Biden never shrank from the stage, though. When it came time to name the successor to another two-term Republican President, there was Joe Biden, ready to surrender what dignity he’d been fortunate enough to reclaim and subject himself to another endless season of plagiarism and hair-plug jokes.
Granted, times had changed, thanks in large part to Bill Clinton proving that a serial adulterer with the taint of drug use and calculated evasion of military service could have his often tawdry, craven, and duplicitous past exposed and still win the Presidency. Still, as a now-respected elder statesman of the Senate, aching and bruised from years of slapfights with the media, most sexagenarians might have said “No thanks” to painting that kind of bull’s-eye on their expansive back.
That he was so ready to walk headlong into that whirring turbine seemed perfectly in tune with the Biden ignorance of limits—and, sometimes, boundaries–that the American people had come to know over three and a half decades. Americans could and did say a lot of things about Joe Biden, but by 2007 few doubted his willingness to put himself in a position where he’d put his dignity on the line to get his point across.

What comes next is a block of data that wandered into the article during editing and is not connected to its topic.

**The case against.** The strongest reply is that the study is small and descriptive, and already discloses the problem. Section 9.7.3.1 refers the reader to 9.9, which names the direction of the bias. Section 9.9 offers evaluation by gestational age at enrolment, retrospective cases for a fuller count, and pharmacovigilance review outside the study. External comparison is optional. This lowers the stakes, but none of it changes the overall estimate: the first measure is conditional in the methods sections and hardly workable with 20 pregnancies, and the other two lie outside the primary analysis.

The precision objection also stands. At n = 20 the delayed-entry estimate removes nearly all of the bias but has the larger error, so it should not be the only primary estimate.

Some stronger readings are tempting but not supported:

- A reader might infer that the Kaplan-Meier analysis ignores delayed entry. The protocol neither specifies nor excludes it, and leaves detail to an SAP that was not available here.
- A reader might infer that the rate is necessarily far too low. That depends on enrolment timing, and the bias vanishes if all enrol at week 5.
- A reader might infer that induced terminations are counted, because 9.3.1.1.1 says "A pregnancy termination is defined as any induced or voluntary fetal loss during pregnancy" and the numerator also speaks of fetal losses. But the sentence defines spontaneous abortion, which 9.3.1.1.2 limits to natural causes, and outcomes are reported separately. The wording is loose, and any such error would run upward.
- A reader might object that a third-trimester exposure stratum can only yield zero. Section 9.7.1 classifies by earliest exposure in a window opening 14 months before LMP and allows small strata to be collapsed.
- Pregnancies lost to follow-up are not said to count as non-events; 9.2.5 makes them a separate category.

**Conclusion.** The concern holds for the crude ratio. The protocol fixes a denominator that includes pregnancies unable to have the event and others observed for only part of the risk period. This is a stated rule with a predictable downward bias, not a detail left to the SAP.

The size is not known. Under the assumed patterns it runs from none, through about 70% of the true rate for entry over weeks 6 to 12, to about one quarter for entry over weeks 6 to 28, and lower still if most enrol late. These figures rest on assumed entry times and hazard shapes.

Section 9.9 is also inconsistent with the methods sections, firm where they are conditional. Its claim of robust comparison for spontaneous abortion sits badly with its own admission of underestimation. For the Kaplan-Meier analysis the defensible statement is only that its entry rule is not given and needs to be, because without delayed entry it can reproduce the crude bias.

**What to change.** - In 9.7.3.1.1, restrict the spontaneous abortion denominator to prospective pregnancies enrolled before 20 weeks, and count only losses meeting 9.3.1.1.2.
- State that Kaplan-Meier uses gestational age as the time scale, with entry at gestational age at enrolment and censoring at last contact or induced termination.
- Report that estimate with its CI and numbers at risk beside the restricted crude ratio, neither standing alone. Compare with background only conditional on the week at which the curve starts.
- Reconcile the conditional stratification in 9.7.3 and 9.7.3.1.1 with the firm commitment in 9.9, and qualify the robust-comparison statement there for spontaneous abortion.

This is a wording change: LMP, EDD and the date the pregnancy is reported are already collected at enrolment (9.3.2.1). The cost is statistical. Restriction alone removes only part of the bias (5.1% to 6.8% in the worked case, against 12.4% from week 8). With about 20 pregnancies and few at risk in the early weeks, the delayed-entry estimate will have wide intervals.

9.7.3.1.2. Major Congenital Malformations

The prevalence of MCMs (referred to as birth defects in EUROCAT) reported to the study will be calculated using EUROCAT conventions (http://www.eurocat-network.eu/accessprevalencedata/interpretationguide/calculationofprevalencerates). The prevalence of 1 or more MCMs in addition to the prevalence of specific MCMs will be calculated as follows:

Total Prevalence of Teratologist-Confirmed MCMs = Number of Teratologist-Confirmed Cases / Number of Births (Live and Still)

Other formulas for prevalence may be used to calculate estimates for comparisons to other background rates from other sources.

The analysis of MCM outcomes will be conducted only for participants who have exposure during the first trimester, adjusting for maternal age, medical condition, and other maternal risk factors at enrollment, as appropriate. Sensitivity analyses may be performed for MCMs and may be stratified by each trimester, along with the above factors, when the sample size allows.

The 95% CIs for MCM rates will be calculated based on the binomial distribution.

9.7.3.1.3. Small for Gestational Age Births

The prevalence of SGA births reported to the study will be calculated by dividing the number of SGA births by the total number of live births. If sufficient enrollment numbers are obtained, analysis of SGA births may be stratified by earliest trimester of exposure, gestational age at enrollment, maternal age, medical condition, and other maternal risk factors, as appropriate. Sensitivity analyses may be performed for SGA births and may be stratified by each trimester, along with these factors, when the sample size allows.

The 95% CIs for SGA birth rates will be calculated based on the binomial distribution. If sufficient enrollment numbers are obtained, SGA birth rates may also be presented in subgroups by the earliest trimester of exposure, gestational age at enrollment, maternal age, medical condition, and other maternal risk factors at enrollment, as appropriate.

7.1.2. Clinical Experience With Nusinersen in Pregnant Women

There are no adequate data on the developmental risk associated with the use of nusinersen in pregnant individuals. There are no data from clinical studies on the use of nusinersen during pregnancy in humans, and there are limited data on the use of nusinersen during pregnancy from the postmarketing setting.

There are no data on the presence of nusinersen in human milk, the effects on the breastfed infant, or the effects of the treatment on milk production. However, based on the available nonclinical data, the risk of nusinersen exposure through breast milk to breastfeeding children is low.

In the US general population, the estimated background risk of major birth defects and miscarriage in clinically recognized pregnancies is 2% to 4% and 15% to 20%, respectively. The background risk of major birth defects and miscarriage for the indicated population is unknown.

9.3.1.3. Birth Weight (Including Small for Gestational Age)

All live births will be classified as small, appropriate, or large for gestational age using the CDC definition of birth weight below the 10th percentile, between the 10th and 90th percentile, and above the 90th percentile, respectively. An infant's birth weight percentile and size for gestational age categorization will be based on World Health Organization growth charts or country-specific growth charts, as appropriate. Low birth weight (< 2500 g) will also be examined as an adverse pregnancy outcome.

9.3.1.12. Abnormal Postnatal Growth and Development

Having grown up with a terrible stutter, Biden’s brazen streak developed early, and he compensated for his speech challenges by being the first to take the dares the other kids wouldn’t. When he conquered his stutter, the thoughts couldn’t roll off his tongue fast enough, and he spent the next decade and more of his life letting his words fly with impunity, believing he could talk himself through any door.
An aggrieved opponent’s PR flack once said, “The only thing Joe Biden ever ran was his mouth.” Campaign rhetoric aside, he had indeed done plenty of that through his life.
An unremarkable and sometimes touch-and-go college career led to an unexpected admission to law school—where, on Biden’s first day, a law professor put a question to the class and called on “Mr. Bidden”, who answered, “I’m unprepared”—and then corrected the professor’s pronunciation of his name.
His improbable trip through law and local politics saw him elected to the U.S. Senate at the age of 29—the second-youngest man ever elected Senator.
As transformative experiences, those early triumphs were nothing compared to what befell Biden on December 18, 1972, shortly before he was due to be sworn in as Senator. A tractor-trailer traveling at highway speed hit the Biden family station wagon, killing his wife, Neila, and 13-month-old daughter. His two sons were hospitalized with serious injuries. He took his oath of office two weeks later in his injured son, Beau’s, hospital room.